Fascinating project. We’ve known for some time that DSpace and FEDORA are really access systems, but lots of us have used them as interim preservation systems because we lack better options.

The next session was a “breakout” that consisted of simultaneous panels focusing on one or two NDIIPP projects. The Persistent Digital Archives and Library System (PeDALS) project was featured in a session that focused on digital preservation contracts and agreements. The first half of the session consisted of an overview of the contracts and agreements that support a variety of collaborative digital preservation initiatives:
  • Vicki Reich discussed the CLOCKSS Archive, which brings together libraries and publishers on equal terms and provides free public access to materials in the archive that are no longer offered for sale.
  • Julie Sweetkind-Singer detailed the provider agreements and content node agreements that govern the operations of the National Geospatial Digital Archive.
  • Myron Gutman discussed the development Data-PASS, which grew out of previous collaborations between the project’s partners and lengthy experience preserving social science data.
  • Dwayne Buttler, an attorney who was instrumental in crafting the agreements that support the operations of the MetaArchive Cooperative, emphasized that contracts, which focus on enforceability, grow out of a lack of trust and allow for simultaneous sharing and control; in contrast, agreements articulate goals.
The second half of the session focused solely on PeDALS. Richard Pearce-Moses (Arizona State Library and Archives; principal investigator), Matt Guzzi (South Carolina Department of Archives and History), Alan Nelson (Florida State Library and Archives), Abbie Norderhaug (Wisconsin Historical Society), and Yours Truly (New York State Archives) informally discussed some of the lessons that we’ve learned as the project unfolded. Among them:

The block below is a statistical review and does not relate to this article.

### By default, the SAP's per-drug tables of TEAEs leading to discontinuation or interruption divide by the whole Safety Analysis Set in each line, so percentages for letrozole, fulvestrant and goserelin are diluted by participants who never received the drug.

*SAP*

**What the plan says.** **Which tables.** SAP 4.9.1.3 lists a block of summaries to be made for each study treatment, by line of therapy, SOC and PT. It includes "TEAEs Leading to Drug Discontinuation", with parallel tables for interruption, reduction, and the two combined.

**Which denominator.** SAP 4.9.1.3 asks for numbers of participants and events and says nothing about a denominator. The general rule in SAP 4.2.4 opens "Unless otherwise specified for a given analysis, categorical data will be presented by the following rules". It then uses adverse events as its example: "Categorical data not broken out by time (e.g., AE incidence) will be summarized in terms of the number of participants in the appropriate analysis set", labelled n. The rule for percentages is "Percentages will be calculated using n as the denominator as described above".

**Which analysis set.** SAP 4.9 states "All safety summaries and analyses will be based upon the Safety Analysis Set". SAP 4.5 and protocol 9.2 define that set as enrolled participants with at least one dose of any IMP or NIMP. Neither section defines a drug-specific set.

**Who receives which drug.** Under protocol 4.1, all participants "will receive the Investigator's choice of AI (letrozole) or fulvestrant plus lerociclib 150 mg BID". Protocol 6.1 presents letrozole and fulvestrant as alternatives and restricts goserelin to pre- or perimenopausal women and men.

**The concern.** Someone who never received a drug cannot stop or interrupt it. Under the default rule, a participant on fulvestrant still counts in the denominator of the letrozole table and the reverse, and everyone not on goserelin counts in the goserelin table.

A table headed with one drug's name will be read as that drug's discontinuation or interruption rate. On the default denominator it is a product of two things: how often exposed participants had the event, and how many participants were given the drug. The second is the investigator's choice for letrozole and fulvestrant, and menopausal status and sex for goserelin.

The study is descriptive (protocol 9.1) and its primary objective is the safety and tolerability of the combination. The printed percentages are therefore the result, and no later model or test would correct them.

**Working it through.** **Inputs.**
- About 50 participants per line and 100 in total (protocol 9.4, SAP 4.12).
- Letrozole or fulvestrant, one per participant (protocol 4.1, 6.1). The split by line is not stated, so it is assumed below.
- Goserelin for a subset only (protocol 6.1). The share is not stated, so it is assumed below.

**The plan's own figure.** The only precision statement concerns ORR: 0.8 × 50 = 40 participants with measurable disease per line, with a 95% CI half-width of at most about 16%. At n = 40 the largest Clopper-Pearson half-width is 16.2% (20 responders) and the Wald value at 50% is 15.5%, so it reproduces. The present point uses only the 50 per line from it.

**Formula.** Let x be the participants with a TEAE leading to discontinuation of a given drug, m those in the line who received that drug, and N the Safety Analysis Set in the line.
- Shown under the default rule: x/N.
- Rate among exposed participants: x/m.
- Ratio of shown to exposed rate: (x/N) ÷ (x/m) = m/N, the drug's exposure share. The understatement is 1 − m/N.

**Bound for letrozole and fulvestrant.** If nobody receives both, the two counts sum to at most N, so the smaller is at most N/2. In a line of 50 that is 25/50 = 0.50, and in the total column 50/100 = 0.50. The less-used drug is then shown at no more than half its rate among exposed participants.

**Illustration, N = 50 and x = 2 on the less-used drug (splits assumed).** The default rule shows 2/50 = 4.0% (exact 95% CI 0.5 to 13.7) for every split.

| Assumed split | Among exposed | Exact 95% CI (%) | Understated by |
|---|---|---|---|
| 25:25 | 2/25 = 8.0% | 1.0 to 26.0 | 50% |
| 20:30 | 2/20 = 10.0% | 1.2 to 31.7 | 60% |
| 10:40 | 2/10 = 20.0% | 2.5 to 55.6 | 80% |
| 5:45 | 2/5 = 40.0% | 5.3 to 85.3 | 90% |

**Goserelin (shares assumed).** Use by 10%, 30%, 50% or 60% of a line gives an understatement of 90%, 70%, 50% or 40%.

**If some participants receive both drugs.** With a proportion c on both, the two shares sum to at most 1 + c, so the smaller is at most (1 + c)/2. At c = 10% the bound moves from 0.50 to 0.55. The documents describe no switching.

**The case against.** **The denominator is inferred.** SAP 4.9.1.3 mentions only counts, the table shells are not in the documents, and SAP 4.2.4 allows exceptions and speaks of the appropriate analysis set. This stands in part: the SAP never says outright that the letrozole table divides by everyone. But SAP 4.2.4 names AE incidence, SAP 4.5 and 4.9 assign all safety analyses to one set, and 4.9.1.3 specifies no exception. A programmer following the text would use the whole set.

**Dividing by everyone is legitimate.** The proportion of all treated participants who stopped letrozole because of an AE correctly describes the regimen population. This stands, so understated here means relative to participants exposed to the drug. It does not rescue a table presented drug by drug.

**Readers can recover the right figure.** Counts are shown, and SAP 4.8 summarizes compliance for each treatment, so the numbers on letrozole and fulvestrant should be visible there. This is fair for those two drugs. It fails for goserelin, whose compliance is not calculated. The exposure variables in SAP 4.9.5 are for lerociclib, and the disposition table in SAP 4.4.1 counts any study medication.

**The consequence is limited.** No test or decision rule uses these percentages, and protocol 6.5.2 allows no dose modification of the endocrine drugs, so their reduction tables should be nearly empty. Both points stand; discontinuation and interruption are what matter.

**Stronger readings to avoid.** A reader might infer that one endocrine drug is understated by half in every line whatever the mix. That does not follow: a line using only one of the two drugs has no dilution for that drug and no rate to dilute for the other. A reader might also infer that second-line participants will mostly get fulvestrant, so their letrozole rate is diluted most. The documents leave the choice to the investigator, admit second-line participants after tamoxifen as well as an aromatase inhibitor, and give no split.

• People involved in long-distance collaborative projects need structured, consistent activities and expectations of involvement; both are key to fostering a sense of project ownership.
  • Lack of face-to-face interaction makes it harder for people to feel engaged; conference calls and other tools can help bridge the gap, but nothing really takes the place of getting to know other people.
  • Working in smaller teams capitalizes upon our strengths -- provided that we make sure that the right mix of IT, archival, and library personnel are involved.
  • Team members must be open to learning as they go and creative and innovative.
  • Working on this project has brought to light a number of challenges: communication and collaboration over long distances and multiple time zones, differences in organizational cultures, responsibilities, and IT infrastructures, learning to speak each other’s languages, and finding the right IT consultant.
  • We are nonetheless rowing in the same direction: we’ve learned to balance local practice with common requirements, and individual partners are beginning to incorporate PeDALS principles and standards into their current cataloging and other work.
In addition, Alan Nelson discussed how the IT personnel involved in the group have adopted the Agile Scrum process . . . and illustrated the difference between involvement and commitment.

The second “breakout” session took place after lunch, and the session I attended focused on building collaborative digital preservation partnerships: